Molecular typing of virulence genes in enterotoxigenic Bacillus cereus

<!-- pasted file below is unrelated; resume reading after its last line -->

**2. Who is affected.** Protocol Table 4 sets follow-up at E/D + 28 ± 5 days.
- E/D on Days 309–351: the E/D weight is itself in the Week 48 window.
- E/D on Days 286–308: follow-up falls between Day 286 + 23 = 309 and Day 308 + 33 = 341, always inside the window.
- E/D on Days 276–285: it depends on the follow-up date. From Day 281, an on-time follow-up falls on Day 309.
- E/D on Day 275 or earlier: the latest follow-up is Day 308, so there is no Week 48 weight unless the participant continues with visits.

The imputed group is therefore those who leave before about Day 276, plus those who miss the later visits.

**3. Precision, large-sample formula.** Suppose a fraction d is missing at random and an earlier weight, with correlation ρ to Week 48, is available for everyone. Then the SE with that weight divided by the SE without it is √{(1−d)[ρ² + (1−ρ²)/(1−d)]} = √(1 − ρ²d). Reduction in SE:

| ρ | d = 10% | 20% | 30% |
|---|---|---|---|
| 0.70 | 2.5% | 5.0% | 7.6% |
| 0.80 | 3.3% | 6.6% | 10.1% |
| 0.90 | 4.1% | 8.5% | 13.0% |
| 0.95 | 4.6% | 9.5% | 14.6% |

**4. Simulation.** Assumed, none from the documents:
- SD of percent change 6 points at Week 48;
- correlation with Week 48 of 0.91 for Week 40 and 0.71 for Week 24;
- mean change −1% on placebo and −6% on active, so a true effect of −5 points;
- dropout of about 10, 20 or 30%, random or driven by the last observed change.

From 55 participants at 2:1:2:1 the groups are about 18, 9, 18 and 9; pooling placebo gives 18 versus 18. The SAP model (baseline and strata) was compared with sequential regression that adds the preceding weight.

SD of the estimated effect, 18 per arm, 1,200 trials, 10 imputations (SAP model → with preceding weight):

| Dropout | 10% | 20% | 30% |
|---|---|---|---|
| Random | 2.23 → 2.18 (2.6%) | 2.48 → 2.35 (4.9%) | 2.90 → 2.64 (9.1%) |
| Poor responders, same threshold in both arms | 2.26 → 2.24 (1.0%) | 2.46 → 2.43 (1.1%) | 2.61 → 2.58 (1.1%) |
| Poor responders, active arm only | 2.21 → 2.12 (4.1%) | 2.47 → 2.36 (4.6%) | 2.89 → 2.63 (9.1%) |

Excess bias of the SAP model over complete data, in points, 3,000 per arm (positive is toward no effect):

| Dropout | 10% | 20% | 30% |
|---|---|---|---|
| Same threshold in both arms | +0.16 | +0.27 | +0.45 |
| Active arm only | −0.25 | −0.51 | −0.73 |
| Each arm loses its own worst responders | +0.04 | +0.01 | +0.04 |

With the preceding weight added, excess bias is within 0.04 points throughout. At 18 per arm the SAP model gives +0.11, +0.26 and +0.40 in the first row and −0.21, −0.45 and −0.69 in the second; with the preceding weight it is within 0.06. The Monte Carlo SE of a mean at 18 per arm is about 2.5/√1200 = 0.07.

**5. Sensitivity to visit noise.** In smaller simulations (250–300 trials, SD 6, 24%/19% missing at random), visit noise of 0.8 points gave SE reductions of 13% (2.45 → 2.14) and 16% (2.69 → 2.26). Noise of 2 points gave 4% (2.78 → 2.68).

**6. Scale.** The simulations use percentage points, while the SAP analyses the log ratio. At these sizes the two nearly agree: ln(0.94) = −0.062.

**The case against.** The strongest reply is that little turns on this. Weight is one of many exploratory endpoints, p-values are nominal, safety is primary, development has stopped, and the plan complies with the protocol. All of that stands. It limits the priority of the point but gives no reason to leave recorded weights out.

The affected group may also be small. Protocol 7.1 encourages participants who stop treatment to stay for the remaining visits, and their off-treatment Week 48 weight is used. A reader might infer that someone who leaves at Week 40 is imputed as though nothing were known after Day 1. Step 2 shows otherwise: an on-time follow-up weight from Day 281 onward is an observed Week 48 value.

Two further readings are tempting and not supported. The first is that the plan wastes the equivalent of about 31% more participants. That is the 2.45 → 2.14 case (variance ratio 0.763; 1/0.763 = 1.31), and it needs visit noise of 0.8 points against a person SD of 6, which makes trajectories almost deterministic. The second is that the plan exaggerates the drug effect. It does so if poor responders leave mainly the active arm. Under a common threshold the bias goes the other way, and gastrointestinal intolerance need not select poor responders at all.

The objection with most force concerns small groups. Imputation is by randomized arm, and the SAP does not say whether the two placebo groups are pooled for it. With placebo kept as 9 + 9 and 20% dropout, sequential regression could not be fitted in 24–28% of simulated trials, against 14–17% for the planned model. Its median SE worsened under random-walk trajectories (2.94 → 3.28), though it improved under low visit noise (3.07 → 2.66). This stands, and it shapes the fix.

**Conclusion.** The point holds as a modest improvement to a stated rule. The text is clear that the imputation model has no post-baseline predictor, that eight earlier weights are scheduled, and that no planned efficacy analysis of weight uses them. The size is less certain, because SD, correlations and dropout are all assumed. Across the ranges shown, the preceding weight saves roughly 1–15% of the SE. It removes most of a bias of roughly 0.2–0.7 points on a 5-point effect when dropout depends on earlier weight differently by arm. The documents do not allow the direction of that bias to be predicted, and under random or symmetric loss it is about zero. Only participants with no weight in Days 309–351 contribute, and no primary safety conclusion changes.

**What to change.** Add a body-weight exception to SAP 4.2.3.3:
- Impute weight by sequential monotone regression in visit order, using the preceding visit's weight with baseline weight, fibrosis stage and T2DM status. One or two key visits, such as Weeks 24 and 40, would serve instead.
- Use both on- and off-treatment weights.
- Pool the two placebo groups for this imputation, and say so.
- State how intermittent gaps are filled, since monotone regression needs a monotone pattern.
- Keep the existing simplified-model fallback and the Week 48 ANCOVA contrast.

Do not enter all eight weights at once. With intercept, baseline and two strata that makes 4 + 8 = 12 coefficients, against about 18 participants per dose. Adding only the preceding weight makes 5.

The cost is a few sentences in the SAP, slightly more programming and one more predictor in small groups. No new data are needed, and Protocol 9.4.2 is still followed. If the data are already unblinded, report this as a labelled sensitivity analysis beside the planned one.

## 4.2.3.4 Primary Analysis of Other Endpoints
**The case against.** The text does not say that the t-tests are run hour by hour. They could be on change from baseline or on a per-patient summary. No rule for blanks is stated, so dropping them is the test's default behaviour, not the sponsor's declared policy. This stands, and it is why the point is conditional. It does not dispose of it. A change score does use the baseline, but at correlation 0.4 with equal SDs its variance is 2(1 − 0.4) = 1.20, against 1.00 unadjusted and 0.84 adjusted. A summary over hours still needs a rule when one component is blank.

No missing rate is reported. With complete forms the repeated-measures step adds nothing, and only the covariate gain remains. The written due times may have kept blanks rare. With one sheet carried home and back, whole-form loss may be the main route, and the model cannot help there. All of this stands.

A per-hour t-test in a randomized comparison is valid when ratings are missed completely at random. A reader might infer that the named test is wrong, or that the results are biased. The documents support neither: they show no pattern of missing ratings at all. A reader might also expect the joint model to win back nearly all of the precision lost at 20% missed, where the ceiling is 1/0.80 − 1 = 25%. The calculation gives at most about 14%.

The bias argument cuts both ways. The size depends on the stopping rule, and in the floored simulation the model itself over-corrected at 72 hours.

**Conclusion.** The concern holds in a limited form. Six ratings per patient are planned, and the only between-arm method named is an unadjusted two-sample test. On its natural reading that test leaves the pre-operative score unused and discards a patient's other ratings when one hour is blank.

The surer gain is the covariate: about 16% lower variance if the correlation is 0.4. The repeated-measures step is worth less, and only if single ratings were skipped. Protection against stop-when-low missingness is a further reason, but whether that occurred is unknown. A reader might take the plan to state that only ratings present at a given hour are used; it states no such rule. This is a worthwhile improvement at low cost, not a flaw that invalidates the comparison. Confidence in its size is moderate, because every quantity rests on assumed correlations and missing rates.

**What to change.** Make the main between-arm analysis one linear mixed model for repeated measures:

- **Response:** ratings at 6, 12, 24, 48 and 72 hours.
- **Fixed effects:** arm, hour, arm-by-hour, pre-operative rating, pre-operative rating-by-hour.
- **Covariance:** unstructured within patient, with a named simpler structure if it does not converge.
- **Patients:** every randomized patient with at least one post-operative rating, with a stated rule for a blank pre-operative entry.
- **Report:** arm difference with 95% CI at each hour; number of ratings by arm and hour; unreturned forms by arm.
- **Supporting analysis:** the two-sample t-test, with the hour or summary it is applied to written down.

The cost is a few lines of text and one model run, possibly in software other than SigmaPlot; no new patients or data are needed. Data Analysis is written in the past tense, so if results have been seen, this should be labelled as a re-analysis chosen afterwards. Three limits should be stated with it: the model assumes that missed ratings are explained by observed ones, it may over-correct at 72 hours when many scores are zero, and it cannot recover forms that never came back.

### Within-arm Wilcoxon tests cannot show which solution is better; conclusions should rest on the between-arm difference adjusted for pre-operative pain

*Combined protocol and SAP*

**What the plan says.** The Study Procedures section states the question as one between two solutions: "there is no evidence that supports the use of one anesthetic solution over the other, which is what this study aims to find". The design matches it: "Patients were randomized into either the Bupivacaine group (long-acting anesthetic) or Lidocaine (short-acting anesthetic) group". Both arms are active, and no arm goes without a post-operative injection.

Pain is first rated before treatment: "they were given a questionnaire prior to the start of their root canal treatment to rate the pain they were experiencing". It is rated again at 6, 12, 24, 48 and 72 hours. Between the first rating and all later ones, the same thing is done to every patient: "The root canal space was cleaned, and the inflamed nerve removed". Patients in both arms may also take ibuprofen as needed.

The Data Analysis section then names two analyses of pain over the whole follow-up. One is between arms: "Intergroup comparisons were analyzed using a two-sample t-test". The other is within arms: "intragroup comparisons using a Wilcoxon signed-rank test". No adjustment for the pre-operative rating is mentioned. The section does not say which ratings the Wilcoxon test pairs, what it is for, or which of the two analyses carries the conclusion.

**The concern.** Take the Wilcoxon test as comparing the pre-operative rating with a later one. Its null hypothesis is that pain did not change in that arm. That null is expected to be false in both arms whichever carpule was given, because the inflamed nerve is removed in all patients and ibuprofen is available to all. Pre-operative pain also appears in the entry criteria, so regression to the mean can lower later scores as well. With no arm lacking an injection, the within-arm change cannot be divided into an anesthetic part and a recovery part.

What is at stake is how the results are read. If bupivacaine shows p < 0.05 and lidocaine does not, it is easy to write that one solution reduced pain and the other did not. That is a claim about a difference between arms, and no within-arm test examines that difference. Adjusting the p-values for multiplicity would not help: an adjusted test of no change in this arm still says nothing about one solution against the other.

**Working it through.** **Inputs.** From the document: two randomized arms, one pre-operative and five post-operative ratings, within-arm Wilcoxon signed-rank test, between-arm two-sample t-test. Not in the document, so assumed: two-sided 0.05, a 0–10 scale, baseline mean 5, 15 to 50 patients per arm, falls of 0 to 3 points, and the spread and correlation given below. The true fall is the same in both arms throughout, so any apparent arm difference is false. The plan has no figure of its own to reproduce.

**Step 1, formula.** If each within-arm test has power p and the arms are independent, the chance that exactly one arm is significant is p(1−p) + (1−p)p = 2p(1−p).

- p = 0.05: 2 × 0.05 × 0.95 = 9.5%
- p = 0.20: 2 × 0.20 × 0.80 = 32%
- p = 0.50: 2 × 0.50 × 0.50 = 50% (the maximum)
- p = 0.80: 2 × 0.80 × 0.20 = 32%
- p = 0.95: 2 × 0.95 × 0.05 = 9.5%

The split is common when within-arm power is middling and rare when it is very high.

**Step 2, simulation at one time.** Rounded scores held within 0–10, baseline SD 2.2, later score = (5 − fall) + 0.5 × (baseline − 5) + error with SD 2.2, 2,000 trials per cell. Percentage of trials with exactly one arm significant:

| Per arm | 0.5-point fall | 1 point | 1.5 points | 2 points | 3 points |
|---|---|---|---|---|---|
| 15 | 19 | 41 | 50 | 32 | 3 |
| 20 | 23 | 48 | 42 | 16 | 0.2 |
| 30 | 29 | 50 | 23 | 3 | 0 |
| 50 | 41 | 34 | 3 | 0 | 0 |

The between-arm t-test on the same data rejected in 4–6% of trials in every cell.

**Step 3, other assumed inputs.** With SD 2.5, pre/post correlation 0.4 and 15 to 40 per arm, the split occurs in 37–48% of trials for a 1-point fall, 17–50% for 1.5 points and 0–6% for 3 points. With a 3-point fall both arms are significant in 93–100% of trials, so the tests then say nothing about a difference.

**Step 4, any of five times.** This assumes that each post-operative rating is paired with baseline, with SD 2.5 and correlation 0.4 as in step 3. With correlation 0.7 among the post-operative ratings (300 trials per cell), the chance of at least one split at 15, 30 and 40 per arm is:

Bacillus cereus causes emesis and/or diarrhea following ingestion of contaminated food due to the production of emetic toxins and enterotoxins. SYBR Green I is used as an intercalating dye and its florescence increases as a result of DNA amplification during real-time PCR. A second-derivative plot is obtained at the end of the PCR run, where amplicons are differentiated based on their DNA melting temperature (Tm). DNA was extracted from Tryptic Soy Broth (TSB) and 2.5% Nonfat Dry Milk (NFDM)-grown B. cereus at cell densities of 10',106,105,104,0,102, and 101 cfu/ml. In order to detect the multiple virulence determinants in pathogenic B. cereus, specific primers were used to target three enterotoxigenic genes (hblC, nheA, and hblA), followed by melt-curve analysis to confirm identity. Conditions used for this experiment allowed for the reproducible distinction of melt curves (characteristic Tm) for each amplicon (hblC = 74.5°C in TSB and 75°C in NFDM; nheA = 78°C; and hblA = 85.5°C in TSB and 84°C in NFDM) with an assay sensitivity of 106 CFU/ml in TSB and 10' CFU/ml in NFDM. B. cereus, nheA expression was examined in cells grown in TSB using transcript-specific, real-time nucleic acid sequence-based amplification (NASBA) with SYBR Green II. NASBA was applied to ascertain relative levels of nheA expression, when cells were subjected to subinhibitory levels of chloramphenicol as a stressor. B. cereus demonstrated consistently high levels of nheA expression at 15 hours when grown in TSB containing subinhibitory concentration (SIC) chloramphenicol (15.625 mg/ml). Relative levels of nheA expression differed in stressed B. cereus cells grown during the 30 hours incubation.